Learn about the technologies behind the Internet with The TCP/IP Guide!|
NOTE: Using robot software to mass-download the site degrades the server and is prohibited. See here for more.
Find The PC Guide helpful? Please consider a donation to The PC Guide Tip Jar. Visa/MC/Paypal accepted.
|View over 750 of my fine art photos any time for free at DesktopScenes.com!|
[ The PC Guide | Systems and Components Reference Guide | Hard Disk Drives | Hard Disk Performance, Quality and Reliability | Redundant Arrays of Inexpensive Disks (RAID) | RAID Levels | Single RAID Levels ]
RAID Level 3
Common Name(s): RAID 3. (Watch out for some companies that say their products implement RAID 3 when they are really RAID 4.)
Technique(s) Used: Byte-level striping with dedicated parity.
Description: Under RAID 3, data is striped across multiple disks at a byte level; the exact number of bytes sent in each stripe varies but is typically under 1024. The parity information is sent to a dedicated parity disk, but the failure of any disk in the array can be tolerated (i.e., the dedicated parity disk doesn't represent a single point of failure in the array.) The dedicated parity disk does generally serve as a performance bottleneck, especially for random writes, because it must be accessed any time anything is sent to the array; this is contrasted to distributed-parity levels such as RAID 5 which improve write performance by using distributed parity (though they still suffer from large overheads on writes, as described here). RAID 3 differs from RAID 4 only in the size of the stripes sent to the various disks.
Controller Requirements: Generally requires a medium-to-high-end hardware RAID card.
Hard Disk Requirements: Minimum of three standard hard disks; maximum set by controller. Should be of identical size and type.
Array Capacity: (Size of Smallest Drive) * (Number of Drives - 1)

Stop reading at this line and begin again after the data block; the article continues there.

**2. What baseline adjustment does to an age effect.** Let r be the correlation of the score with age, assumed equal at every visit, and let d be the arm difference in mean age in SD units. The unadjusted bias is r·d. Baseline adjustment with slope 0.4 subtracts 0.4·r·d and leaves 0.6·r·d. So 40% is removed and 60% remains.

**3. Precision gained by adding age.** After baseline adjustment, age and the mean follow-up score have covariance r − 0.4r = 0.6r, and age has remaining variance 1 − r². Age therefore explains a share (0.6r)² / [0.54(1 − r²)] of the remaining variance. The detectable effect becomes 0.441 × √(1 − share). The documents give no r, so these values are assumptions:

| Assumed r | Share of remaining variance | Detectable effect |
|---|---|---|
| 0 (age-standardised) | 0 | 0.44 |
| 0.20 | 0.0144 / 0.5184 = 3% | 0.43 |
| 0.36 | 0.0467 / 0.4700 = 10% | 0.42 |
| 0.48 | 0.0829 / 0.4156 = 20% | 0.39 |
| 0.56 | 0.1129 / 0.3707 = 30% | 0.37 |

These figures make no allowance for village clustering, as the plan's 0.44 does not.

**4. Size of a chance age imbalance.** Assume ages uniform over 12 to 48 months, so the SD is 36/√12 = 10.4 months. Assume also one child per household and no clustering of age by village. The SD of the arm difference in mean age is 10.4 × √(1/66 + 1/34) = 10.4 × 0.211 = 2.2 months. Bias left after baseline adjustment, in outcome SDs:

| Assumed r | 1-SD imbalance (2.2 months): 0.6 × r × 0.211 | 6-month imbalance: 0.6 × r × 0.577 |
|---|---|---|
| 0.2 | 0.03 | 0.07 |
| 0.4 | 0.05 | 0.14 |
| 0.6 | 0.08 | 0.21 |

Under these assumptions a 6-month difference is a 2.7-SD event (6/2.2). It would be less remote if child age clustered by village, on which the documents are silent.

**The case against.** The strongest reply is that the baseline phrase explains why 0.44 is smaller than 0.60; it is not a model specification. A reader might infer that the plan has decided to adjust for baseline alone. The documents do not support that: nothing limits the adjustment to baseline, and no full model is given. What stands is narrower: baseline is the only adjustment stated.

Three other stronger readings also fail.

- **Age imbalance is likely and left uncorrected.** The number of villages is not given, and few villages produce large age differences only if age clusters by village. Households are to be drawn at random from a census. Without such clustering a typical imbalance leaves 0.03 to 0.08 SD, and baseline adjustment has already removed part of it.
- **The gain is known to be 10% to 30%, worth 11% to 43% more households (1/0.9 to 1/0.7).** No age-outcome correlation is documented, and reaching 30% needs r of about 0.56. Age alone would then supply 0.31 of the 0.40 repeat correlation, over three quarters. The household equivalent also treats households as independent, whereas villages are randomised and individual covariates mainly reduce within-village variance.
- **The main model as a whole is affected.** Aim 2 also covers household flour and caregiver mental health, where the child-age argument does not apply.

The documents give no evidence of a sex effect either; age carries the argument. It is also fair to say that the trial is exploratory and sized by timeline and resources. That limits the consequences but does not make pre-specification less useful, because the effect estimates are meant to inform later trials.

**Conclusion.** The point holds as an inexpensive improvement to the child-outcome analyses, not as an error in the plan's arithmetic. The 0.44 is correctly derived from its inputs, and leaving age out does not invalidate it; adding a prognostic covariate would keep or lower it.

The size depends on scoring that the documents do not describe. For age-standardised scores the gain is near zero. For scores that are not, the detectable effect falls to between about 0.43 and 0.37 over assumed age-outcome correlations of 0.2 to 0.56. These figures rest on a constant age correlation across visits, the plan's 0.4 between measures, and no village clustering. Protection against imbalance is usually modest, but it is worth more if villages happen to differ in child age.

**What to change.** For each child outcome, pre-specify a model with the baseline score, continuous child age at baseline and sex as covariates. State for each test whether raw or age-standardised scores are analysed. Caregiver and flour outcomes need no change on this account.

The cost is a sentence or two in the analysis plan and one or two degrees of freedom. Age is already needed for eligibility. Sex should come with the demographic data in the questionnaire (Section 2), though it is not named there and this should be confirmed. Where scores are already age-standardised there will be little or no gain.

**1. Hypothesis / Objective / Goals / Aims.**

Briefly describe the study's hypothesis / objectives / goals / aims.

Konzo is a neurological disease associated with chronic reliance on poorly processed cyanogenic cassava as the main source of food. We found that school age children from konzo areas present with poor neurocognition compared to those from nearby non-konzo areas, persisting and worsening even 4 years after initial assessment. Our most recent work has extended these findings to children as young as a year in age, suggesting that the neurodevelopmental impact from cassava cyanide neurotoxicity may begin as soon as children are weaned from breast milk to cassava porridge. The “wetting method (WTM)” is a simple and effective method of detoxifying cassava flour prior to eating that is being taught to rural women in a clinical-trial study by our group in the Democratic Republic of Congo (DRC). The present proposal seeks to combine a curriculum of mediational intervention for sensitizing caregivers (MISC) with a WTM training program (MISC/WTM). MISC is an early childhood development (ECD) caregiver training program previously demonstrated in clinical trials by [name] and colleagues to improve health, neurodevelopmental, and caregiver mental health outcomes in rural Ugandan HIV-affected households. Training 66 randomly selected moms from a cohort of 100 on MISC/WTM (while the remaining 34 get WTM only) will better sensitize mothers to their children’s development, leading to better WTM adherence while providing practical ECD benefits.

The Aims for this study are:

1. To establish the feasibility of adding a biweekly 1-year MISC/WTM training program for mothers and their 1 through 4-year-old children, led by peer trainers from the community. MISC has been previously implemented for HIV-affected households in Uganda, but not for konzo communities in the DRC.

Storage Efficiency: If all drives are the same size, ( (Number of Drives - 1) / Number of Drives).
Fault Tolerance: Good. Can tolerate loss of one drive.
Availability: Very good. Hot sparing and automatic rebuild are usually supported by controllers that implement RAID 3.
Degradation and Rebuilding: Relatively little degrading of performance if a drive fails. Rebuilds can take many hours.
Random Read Performance: Good, but not great, due to byte-level striping.
Random Write Performance: Poor, due to byte-level striping, parity calculation overhead, and the bottleneck of the dedicated parity drive.
Sequential Read Performance: Very good.
Sequential Write Performance: Fair to good.
Cost: Moderate. A hardware controller is usually required, as well as at least three drives.
Special Considerations: Not as popular as many of the other commonly-implemented RAID levels. For transactional environments, RAID 5 is usually a better choice.
Recommended Uses: Applications working with large files that require high transfer performance with redundancy, especially serving or editing large files: multimedia, publishing and so on. RAID 3 is often used for the same sorts of applications that would typically see the use of RAID 0, where the lack of fault tolerance of RAID 0 makes it unacceptable.
Next: RAID Level 4